Cover image for My grandmother is a singing Yaya
My grandmother is a singing Yaya
D'Arc, Karen Scourby.
Personal Author:
First edition.
Publication Information:
New York : Orchard Books, 2001.
Physical Description:
1 volume (unpaged) : color illustrations ; 29 cm
Lulu loves to hear her Greek grandmother sing when they are alone, but she is embarrassed by her grandmother's exuberance in public--until a special picnic at school.
Reading Level:
AD 440 Lexile.
Program Information:
Accelerated Reader AR LG 3.4 0.5 55274.

Reading Counts RC K-2 3.1 2 Quiz: 25917 Guided reading level: L.
Added Author:


Format :


Call Number
Material Type
Home Location
Item Holds
PIC. BK. Juvenile Fiction Central Closed Stacks

On Order



Lulu loves to hear her Greek grandmother sing...but only when they're alone together. In public, it makes her cringe. Yaya bursts into song over a dog, a sunny day, or anything at all. At the Grandparent's Day picnic, Lulu wants her grandmother to act like all the other grandmothers -- and that means no singing! But how can her crooning Yaya keep quiet when there are so many good things to celebrate?

Reviews 3

Booklist Review

Ages 4-7. What's a kid to do with a grandmother who belts out show tunes, Greek folk songs, and bizarre little ditties at the least provocation? Lulu loves her grandmother and the way Yaya sings her to sleep with songs from Yaya's own grandmother's Greek village, but she's mortified when Yaya bursts into song on the street or in movie theaters. Fearing Yaya will embarrass her, Lulu dreads the upcoming Grandparents' Day picnic and frantically tries to keep Yaya's vocal cords under wraps. There's no stopping Yaya, however, from singing her love on the special day. The surprise is that everyone at the picnic thinks Yaya's great. A wonderful depiction of a complex, loving relationship, with bright oil pastels (and large, wiggly type for Yaya's songs) that match the story's exuberance. --Connie Fletcher

Publisher's Weekly Review

In this sweet-natured comedy of intergenerational love and acceptance, Lulu's irrepressible Yaya (the Greek word for grandmother) so embraces life that she bursts into song at the drop of a hat. "I want Yaya to act like the other grandmothers," narrator Lulu tells her mother. "That means no singing in the middle of everything." When Lulu takes Yaya to a Grandparents' Day Picnic at her school, the girl does her best to thwart Yaya's singing reflex. But Yaya's serenades end up making her the toast of the event and Lulu realizes that maybe singing one's way through life isn't such a bad idea after all. First-time children's author D'Arc hits just the right note in Lulu's voice, capturing the girl's vacillation between exasperation and adoration. Palmisciano (Montezuma's Revenge) has a field day with Yaya, endowing her with youthful warmth, theatrically raven hair and stylish legging ensembles. Ages 4-7. (Nov.) (c) Copyright PWxyz, LLC. All rights reserved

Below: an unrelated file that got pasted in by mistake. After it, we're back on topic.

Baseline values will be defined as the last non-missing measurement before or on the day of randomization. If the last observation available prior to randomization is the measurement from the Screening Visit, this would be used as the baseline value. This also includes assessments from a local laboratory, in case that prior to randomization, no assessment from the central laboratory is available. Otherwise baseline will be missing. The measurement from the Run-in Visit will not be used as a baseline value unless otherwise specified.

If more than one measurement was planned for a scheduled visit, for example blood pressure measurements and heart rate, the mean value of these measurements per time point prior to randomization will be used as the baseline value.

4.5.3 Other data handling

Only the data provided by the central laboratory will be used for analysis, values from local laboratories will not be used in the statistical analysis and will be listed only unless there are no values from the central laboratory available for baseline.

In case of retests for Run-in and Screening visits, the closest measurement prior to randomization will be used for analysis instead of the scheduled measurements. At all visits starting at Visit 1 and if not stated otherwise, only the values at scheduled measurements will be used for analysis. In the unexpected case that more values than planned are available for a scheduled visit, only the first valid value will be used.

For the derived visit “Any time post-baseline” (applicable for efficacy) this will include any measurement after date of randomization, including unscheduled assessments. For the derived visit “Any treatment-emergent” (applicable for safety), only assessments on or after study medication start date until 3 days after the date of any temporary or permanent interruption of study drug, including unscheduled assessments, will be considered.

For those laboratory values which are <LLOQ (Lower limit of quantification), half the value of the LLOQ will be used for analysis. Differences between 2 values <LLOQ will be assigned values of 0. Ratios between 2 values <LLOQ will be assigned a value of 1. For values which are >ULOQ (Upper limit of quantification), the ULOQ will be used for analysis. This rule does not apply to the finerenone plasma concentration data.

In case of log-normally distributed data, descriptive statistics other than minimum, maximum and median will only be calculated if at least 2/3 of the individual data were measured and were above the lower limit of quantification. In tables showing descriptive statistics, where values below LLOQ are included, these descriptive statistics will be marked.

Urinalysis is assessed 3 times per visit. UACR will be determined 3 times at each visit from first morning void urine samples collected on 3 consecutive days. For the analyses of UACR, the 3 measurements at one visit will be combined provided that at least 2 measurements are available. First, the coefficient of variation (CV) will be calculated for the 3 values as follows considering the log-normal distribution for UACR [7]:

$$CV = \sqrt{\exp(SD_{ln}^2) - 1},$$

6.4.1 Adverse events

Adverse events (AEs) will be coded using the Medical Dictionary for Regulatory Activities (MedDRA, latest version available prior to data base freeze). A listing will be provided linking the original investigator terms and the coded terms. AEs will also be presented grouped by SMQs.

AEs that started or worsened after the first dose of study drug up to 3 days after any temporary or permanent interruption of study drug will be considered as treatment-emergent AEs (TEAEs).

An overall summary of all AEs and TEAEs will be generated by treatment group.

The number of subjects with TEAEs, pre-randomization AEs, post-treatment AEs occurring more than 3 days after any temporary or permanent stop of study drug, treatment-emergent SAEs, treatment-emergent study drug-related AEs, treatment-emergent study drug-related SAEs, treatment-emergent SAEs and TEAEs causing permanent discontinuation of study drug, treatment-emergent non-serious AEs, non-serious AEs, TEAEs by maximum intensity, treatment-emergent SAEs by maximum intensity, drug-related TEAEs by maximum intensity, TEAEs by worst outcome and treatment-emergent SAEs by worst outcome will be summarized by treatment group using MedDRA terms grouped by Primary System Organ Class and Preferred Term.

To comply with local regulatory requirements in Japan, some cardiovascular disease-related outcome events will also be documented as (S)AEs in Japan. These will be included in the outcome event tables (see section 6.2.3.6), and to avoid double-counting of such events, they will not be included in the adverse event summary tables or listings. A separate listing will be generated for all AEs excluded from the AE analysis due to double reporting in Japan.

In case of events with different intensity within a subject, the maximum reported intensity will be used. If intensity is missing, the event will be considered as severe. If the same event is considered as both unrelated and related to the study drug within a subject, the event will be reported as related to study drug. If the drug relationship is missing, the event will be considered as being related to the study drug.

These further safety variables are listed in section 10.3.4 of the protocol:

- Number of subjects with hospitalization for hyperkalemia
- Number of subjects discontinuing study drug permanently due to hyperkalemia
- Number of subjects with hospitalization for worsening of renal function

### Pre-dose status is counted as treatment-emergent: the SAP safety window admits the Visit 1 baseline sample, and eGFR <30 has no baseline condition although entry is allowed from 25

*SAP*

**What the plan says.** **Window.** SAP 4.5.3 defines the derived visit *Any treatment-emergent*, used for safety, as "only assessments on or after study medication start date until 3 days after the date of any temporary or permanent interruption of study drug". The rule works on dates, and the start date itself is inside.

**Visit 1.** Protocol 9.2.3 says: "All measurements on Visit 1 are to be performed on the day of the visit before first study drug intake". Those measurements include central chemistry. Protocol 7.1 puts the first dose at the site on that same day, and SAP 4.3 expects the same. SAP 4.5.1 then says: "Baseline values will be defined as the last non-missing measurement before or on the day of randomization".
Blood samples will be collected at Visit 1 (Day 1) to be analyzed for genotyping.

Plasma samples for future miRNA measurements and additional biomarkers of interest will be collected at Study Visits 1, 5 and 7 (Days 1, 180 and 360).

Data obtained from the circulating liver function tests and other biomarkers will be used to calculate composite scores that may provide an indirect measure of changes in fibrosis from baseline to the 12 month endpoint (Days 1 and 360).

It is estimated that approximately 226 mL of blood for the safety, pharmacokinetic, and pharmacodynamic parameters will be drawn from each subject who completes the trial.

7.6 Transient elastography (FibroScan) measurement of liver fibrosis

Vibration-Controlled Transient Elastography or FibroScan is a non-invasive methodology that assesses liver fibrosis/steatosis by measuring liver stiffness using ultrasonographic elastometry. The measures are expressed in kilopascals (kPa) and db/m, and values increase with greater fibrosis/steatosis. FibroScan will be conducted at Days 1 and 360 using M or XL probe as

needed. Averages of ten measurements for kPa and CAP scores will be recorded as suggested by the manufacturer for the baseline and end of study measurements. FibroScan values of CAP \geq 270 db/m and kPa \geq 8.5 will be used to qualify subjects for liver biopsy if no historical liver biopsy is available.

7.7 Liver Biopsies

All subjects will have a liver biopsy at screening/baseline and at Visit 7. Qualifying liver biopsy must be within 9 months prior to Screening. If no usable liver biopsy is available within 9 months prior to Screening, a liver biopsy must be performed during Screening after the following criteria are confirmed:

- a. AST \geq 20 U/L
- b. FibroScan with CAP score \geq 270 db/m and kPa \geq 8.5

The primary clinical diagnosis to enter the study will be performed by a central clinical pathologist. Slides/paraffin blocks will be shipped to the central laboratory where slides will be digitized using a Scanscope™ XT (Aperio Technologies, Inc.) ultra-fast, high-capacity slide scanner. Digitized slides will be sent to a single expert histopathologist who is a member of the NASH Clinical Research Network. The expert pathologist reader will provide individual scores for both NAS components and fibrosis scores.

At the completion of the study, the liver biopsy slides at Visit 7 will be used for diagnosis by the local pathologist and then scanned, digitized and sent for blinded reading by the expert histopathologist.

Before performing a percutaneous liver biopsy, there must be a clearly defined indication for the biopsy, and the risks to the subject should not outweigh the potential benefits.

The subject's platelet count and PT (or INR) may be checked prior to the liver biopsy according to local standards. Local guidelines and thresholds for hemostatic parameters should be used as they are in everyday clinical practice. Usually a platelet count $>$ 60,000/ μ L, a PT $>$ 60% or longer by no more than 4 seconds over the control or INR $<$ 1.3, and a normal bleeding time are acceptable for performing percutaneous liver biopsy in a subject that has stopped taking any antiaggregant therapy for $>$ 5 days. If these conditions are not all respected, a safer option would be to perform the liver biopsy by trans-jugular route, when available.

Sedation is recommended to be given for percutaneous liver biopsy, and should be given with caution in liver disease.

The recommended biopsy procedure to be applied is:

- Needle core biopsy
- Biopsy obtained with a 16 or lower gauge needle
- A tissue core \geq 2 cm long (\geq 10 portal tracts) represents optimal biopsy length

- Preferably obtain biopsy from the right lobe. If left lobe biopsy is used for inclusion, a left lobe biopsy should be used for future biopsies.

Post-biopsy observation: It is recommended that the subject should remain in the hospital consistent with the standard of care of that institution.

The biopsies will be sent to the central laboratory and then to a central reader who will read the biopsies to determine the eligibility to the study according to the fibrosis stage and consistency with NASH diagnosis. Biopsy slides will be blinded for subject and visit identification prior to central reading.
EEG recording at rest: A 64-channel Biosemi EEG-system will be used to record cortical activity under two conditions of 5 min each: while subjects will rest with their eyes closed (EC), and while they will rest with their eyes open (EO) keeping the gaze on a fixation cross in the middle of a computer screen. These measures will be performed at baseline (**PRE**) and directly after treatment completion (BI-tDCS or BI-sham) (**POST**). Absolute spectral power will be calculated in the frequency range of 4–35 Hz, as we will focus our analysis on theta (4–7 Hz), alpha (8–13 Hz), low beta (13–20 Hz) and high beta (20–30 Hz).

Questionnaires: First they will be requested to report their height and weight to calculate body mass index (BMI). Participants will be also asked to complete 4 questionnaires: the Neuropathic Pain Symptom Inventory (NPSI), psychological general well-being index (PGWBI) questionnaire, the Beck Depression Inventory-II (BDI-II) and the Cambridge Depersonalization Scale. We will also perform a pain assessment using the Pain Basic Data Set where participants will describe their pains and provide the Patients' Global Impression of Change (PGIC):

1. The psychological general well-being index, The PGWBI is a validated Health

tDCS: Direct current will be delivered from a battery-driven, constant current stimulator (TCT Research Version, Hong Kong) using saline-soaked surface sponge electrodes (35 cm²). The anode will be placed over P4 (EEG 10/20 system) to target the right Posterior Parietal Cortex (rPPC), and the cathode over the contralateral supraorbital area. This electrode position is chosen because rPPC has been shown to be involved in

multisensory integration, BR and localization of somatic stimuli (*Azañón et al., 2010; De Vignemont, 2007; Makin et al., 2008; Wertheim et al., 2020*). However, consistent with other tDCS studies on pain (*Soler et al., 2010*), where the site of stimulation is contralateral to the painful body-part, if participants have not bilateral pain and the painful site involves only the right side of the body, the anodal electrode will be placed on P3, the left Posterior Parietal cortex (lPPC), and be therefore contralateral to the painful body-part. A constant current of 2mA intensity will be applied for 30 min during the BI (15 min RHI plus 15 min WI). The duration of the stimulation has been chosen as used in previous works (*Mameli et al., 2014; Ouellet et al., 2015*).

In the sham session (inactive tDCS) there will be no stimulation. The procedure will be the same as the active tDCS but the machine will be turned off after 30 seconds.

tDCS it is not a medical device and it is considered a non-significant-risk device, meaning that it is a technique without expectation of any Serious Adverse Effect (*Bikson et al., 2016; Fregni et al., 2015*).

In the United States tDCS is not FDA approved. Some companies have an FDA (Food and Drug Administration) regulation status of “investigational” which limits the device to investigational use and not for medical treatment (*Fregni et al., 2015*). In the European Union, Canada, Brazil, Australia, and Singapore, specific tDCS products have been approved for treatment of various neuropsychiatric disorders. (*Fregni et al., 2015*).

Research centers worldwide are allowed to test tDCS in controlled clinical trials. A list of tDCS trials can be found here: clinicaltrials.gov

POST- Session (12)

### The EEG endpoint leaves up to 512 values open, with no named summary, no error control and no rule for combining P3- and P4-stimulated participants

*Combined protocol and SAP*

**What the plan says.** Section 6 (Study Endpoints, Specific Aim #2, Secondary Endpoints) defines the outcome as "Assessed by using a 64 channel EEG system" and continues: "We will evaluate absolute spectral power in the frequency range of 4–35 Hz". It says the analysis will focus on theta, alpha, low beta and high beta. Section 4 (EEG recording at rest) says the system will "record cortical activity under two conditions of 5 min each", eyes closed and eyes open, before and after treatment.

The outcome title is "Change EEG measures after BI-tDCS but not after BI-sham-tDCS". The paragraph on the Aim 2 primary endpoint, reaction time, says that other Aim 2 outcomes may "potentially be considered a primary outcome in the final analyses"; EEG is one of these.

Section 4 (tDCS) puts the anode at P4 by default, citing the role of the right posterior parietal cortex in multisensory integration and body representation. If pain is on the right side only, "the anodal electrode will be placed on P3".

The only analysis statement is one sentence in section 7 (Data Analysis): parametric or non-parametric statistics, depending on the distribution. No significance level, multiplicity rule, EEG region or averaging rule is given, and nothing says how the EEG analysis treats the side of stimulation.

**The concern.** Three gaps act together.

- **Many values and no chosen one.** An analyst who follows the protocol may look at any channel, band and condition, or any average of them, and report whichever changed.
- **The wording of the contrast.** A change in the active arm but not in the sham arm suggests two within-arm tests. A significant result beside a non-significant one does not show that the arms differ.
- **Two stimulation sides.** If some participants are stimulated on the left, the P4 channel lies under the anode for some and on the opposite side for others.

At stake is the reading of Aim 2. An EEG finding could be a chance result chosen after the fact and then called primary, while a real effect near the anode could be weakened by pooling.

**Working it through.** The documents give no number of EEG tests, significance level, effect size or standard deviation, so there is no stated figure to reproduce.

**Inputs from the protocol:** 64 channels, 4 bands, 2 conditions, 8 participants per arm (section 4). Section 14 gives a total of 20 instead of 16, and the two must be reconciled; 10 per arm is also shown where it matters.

School Library Journal Review

K-Gr 2-When Lulu's yaya (that's Greek for grandmother) is having fun, she bursts into song. Serving soup, driving the car, and going to the movies are all occasions for vocalizing. Most of the time, Lulu enjoys the spontaneous singing; but when Yaya attends the Grandparents' Day Picnic at her school, the child desperately hopes that she will behave like the other guests. She manages to forestall many vocal outbursts with questions, activities, and even food but the inevitable happens; Yaya expresses her exuberance in song. But instead of criticism, she wins the admiration of the picnickers and leads the group's "Happy Birthday" chorus, and her granddaughter's private affection becomes public acceptance. This irrepressibly cheerful and energetic tale captures the conflict that exists between Lulu's love of her ebullient grandmother and the need to appear "normal" to society. The dialogue rings true and the child's diversionary tactics are creative and believable. There's lots of fun to be found in the visual and verbal details, including the tantalizing introduction to Greek food and vocabulary and in the exuberant lyrics rendered in oversized and joyful lettering. The oil-pastel illustrations use facial expressions to excellent effect and enhance the pacing of the story. This celebration of the specialness of grandparents will hit all the right notes at storytime.-Carol Ann Wilson, Westfield Memorial Library, NJ (c) Copyright 2010. Library Journals LLC, a wholly owned subsidiary of Media Source, Inc. No redistribution permitted.